Kitchen Upgrades

This Cheap Kitchen Accessory Will Change the Way You Cook (Just Ask the Pros)

February 16, 2020 Home By Photo by Chandler Bondurant

Different chefs submit their favorite cooking tools to us every week, and every week there’s something new — bench scrapers, rubber cutting boards, $10 knives and more. Because chefs are choosy about their kitchen EDC, items are rarely recommended by more than one chef. The Benriner mandoline is the exception.

Recommended by no less than five chefs on our site and dozens more elsewhere, Benriner’s affordable slicing tools are, almost ubiquitously so, the most-suggested mandolines you can buy. What makes them great? Read on.

Uniformity reigns supreme.

Perhaps the most common failure of home cooks as it relates to knife skills is consistent cuts. Onions, carrots, celery, pepper, garlic, ginger and every other mise en place produce need to be prepared evenly so they cook evenly. Mandolines, which are operated by sliding the produce back and forth across a fixed blade, are the only thing better than a well-trained chef at prepping uniform veggies. Benriner’s allows for slices as thin as .2mm and thick as 8mm.

Gotta go fast.

Beyond slices that are all the same size, mandolines speed up prep for all by the quickest home cooks. And because Benriner’s option comes with a handguard that actually works (most don’t grip the vegetable your slicing well enough to use), you’re able to buzzsaw produce at an alarming rate.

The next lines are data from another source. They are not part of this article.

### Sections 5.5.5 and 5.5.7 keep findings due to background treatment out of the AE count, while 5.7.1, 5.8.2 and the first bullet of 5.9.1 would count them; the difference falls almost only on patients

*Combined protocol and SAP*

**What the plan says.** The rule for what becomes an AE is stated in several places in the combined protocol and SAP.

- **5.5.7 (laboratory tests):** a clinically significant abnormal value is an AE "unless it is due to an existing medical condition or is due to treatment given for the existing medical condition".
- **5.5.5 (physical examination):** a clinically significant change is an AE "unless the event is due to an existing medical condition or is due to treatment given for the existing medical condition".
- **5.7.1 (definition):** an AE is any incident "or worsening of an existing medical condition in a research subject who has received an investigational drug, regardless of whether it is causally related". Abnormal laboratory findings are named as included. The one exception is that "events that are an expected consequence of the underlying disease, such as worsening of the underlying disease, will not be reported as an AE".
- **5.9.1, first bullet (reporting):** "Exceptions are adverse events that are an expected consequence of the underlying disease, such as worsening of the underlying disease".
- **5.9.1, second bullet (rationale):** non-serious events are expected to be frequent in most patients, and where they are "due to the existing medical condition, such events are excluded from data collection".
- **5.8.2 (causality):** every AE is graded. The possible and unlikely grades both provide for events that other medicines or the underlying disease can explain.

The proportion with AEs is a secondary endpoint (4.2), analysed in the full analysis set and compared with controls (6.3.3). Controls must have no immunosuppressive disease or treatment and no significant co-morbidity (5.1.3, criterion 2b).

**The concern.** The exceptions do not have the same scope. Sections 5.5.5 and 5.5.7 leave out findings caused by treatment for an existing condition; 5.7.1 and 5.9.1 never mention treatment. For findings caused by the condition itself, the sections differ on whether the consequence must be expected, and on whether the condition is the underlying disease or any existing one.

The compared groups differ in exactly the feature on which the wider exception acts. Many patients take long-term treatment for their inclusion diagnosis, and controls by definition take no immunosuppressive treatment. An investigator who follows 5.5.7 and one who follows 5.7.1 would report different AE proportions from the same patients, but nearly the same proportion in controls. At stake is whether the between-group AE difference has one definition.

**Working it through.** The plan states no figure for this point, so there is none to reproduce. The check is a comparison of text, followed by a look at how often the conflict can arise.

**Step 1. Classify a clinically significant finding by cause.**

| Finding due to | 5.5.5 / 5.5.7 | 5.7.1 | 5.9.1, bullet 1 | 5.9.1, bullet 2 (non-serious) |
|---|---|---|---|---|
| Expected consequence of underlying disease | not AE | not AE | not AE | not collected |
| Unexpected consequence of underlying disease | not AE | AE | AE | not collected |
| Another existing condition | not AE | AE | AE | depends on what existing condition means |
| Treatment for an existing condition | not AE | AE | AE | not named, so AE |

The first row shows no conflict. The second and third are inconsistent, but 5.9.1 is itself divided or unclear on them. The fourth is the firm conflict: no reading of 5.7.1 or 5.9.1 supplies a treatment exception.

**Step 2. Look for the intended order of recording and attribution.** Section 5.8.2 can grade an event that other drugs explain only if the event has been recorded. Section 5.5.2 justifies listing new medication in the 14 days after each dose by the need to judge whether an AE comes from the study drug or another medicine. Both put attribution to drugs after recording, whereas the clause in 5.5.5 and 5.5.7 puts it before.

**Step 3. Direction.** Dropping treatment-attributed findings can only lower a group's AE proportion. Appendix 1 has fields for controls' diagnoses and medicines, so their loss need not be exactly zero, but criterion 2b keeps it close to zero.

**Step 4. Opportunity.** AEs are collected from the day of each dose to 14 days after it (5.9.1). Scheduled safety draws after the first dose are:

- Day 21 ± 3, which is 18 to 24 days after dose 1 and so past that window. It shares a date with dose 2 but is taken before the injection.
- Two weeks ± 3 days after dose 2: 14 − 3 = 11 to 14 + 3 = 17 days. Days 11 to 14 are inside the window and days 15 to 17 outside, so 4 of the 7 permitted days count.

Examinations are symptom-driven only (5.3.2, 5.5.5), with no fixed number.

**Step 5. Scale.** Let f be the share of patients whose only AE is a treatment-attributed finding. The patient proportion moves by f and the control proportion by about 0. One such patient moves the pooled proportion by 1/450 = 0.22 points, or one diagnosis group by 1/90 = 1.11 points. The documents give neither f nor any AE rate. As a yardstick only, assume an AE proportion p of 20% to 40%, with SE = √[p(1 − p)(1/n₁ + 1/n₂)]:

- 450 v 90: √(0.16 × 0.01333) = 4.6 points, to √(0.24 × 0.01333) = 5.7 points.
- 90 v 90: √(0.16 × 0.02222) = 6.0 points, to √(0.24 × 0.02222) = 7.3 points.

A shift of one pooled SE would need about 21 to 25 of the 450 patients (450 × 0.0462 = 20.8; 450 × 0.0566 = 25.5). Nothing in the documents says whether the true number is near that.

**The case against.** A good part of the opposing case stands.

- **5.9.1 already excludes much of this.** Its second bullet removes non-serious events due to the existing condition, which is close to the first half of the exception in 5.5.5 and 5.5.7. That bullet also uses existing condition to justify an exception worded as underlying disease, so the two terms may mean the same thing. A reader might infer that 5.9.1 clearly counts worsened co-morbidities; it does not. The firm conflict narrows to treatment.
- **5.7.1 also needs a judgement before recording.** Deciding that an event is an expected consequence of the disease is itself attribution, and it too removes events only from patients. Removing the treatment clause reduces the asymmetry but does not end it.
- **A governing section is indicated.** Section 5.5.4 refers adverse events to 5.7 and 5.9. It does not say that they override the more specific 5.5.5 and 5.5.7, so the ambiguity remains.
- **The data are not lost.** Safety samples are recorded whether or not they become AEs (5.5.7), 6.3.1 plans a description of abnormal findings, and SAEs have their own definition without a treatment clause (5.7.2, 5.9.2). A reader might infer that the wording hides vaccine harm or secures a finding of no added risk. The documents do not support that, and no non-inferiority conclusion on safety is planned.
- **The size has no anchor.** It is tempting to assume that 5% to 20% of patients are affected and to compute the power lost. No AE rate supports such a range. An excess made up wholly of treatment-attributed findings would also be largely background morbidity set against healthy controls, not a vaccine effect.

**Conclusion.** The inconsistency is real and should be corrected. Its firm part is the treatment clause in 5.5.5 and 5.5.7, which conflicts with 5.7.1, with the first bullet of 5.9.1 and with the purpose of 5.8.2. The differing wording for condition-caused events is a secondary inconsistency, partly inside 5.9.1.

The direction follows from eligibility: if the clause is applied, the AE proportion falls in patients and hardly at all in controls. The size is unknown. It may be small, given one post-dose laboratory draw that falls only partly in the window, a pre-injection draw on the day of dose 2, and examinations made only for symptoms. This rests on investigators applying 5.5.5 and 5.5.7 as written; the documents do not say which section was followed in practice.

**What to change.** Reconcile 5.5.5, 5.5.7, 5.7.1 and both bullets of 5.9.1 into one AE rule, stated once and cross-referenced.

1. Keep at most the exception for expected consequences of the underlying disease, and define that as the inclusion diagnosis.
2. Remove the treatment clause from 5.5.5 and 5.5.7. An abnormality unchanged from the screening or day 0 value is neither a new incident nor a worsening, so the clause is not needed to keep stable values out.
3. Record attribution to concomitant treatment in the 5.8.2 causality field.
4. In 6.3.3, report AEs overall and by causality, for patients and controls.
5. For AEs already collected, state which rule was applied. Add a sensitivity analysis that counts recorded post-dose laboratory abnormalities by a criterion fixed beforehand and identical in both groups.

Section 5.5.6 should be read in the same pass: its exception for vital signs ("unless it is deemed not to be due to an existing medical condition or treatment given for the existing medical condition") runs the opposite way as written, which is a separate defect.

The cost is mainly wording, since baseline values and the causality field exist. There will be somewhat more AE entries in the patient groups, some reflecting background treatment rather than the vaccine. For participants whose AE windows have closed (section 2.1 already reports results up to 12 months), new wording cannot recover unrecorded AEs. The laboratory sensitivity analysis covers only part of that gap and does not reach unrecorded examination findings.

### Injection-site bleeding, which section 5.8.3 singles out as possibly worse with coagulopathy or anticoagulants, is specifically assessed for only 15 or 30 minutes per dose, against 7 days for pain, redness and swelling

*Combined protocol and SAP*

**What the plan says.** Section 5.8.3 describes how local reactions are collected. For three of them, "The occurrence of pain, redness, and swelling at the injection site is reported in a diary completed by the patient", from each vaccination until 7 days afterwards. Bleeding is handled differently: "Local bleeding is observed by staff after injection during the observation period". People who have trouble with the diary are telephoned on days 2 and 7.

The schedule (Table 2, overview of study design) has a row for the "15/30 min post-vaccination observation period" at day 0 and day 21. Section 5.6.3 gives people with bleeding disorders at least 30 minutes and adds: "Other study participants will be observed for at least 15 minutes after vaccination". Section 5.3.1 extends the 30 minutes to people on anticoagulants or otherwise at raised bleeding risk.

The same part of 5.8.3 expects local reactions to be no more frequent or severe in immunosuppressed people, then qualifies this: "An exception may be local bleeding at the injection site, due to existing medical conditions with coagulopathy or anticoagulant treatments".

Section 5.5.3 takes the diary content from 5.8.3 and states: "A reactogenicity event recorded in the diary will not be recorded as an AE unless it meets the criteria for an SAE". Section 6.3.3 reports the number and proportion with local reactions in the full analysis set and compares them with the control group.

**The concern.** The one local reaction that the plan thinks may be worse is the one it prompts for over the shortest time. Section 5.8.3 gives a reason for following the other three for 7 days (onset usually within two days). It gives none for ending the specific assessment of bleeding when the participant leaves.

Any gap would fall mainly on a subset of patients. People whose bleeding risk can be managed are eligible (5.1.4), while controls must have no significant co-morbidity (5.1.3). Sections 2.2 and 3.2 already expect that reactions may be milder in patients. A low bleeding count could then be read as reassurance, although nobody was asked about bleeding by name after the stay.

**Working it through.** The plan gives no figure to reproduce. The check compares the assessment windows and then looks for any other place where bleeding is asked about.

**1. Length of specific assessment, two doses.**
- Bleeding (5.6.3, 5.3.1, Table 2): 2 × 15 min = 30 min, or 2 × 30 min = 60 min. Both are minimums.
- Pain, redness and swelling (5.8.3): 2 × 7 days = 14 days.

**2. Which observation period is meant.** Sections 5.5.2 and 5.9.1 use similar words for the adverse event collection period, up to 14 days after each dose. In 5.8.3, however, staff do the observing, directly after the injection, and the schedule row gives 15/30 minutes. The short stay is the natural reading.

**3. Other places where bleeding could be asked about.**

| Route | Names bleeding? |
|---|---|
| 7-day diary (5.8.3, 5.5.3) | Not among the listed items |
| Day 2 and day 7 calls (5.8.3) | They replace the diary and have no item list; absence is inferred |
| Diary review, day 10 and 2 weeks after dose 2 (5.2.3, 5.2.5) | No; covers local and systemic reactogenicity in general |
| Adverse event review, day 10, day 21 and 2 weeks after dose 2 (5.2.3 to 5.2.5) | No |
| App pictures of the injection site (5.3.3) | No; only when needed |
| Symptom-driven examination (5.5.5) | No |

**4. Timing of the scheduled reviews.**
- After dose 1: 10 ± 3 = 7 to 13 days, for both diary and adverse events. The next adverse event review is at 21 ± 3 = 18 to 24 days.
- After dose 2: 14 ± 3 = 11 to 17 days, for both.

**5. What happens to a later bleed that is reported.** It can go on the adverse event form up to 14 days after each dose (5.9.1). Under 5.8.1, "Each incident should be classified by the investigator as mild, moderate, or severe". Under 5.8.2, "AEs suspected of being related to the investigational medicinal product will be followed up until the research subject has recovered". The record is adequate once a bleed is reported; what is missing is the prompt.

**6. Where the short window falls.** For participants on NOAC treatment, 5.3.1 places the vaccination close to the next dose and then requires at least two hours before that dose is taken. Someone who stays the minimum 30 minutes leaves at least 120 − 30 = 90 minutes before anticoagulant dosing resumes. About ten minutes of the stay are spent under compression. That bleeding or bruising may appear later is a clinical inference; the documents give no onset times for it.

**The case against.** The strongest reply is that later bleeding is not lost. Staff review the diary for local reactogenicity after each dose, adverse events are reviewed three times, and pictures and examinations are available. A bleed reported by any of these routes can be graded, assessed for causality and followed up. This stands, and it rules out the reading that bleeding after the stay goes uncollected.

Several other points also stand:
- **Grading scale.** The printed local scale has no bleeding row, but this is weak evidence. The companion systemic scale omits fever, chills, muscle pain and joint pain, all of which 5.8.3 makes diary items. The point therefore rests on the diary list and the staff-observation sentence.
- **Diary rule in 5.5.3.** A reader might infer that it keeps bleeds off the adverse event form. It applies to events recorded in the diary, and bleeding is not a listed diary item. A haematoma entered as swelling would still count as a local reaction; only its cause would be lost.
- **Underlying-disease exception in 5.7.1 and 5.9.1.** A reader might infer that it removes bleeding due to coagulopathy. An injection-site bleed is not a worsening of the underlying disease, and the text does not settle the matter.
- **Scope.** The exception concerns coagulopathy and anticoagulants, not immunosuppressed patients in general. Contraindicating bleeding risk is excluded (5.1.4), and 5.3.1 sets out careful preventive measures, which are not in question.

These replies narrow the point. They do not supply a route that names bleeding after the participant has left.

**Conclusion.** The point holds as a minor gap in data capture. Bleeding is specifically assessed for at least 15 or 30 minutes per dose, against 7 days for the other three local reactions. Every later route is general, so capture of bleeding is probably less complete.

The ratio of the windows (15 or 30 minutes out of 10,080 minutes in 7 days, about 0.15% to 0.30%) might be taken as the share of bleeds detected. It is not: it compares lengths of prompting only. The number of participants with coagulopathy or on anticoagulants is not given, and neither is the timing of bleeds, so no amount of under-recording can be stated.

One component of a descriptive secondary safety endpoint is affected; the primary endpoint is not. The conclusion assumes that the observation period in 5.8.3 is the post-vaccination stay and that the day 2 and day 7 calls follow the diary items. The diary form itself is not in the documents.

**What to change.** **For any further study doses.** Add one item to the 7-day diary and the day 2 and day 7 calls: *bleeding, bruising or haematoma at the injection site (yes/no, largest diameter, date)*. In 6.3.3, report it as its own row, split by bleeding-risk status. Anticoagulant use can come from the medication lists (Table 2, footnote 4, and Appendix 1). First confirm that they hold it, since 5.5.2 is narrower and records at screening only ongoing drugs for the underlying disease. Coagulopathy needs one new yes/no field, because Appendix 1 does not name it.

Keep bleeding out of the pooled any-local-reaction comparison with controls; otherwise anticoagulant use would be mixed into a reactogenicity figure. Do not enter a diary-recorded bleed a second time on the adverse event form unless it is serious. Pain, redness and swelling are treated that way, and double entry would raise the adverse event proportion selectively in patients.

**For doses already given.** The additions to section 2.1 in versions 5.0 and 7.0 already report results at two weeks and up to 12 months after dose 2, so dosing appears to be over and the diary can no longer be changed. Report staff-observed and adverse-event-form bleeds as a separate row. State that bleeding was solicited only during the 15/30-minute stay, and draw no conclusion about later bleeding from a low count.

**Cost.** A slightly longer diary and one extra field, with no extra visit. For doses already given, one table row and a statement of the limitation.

It’s good for experts and beginners.

Sometimes professional chefs love gear that isn’t suitable for home kitchens — take this $2,399 vacuum sealer as an example. Benriner’s mandoline pulls both off well. It’s fast and easy to take apart and clean, plus, because it lays flat, it fits in a drawer or cabinet particularly well. The actually functional handguard is also a big plus. If you don’t know what to use it for, consider it for literally everything: potato chips, mirepoix foundation, salad veggies and so on.

The price isn’t bad at all.

The best mandoline money can buy is $40 on Amazon and goes on sale for around $30 fairly often. Larger sizes, which are useful for handling russet potatoes, eggplant and other big produce, run about $60 or so.

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Will Price

Will Price is Gear Patrol's home and drinks editor. He's from Atlanta and lives in Brooklyn. He's interested in bourbon, houseplants, cheap Japanese pens, and cast-iron skillets — maybe a little too much.

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